where there exists no degree of fortuity or uncertainty.
Under IRC § 162(a) and Treas. Reg. § 1.162-1(a), insurance premiums paid by a taxpayer are deductible if they are connected directly
with the taxpayer’s trade or business. However, the insurance premiums must be an ordinary and necessary business expense in
order to be deductible. Therefore, a business must be able to prove that any premiums paid to a Captive are an ordinary and
necessary business expense in the event of a challenge by the IRS. The IRS has challenged premiums as being “excessive” and not an
ordinary and necessary business expense on two grounds. First, taxpayers that pay overly high premiums for the insurance they are
receiving will not be able to deduct those premiums. Second, taxpayers that are suddenly obtaining a significantly higher and
unnecessary level of insurance will not be able to deduct those premiums.
A reliable actuarial method is required to avoid a challenge for excessive premiums. In Gulf Oil Corp., the Tax Court decided that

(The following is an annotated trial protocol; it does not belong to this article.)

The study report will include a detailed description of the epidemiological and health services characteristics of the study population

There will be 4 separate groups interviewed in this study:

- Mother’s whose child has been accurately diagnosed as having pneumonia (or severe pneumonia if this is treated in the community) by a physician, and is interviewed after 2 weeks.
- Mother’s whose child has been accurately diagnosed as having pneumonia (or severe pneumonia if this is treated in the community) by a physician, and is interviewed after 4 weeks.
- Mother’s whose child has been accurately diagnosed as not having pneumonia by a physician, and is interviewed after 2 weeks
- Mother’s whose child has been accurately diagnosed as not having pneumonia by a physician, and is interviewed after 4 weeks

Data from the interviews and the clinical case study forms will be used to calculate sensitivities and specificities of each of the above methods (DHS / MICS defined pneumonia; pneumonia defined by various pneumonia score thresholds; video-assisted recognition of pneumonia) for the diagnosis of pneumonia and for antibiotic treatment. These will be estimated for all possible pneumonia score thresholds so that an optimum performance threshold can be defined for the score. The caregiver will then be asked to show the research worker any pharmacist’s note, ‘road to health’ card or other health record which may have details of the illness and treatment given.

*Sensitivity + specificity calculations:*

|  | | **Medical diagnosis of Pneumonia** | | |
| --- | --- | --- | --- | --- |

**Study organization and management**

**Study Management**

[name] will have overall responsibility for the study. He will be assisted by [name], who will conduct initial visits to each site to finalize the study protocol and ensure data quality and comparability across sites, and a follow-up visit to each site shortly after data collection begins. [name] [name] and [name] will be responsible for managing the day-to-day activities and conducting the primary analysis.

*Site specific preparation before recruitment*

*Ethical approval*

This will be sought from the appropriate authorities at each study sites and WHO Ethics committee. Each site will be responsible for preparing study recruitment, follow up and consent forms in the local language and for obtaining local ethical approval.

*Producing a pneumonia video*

insurance premiums charged by a CIC and the amount of insurance provided by the CIC must be based on a reliable actuarial
estimation of the risk of loss. Having premiums that are consistently in great excess of the actual losses paid is an indicator that one
of two things is occurring. First, the taxpayer could be attempting to evade taxes by taking advantage of the Section 831(b)
exclusion. Second, the company could, in reality, be retaining the risk, and the IRS might conclude that the Captive was not actually
providing insurance. As a practical matter, the Captive should actually pay claims to its insureds every year. A red flag for the IRS
has also been when the Captive is charging exactly $1.2 million in premiums. Under IRC § 831(b), a small insurance company can
deduct up to $1.2 million dollars in insurance premiums. If a Captive is charging exactly that amount, it may suggest to the IRS that
an actuarial method was not used and that the Captive is a tax sham.
If the IRS or a court determines that the insurance premiums being charged by the Captive are excessive, undesirable consequences
follow. First, the premium-paying company loses the income tax deduction and, most likely, also has to pay interest and penalties.
Second, the Captive may have taxable income. There also could be gift tax issues with the transfer for Captive business structures
where the Captive is owned by the business owner’s descendants or trusts. If the taxpayer-owner did not file a gift tax return, the
taxpayer may be subjected to failure to file penalties, as well as other penalties. For this reason, the client may consider filing a gift
tax return every year a premium is paid to a Captive. By filing the Form 709 and making proper disclosure, the gift tax statute of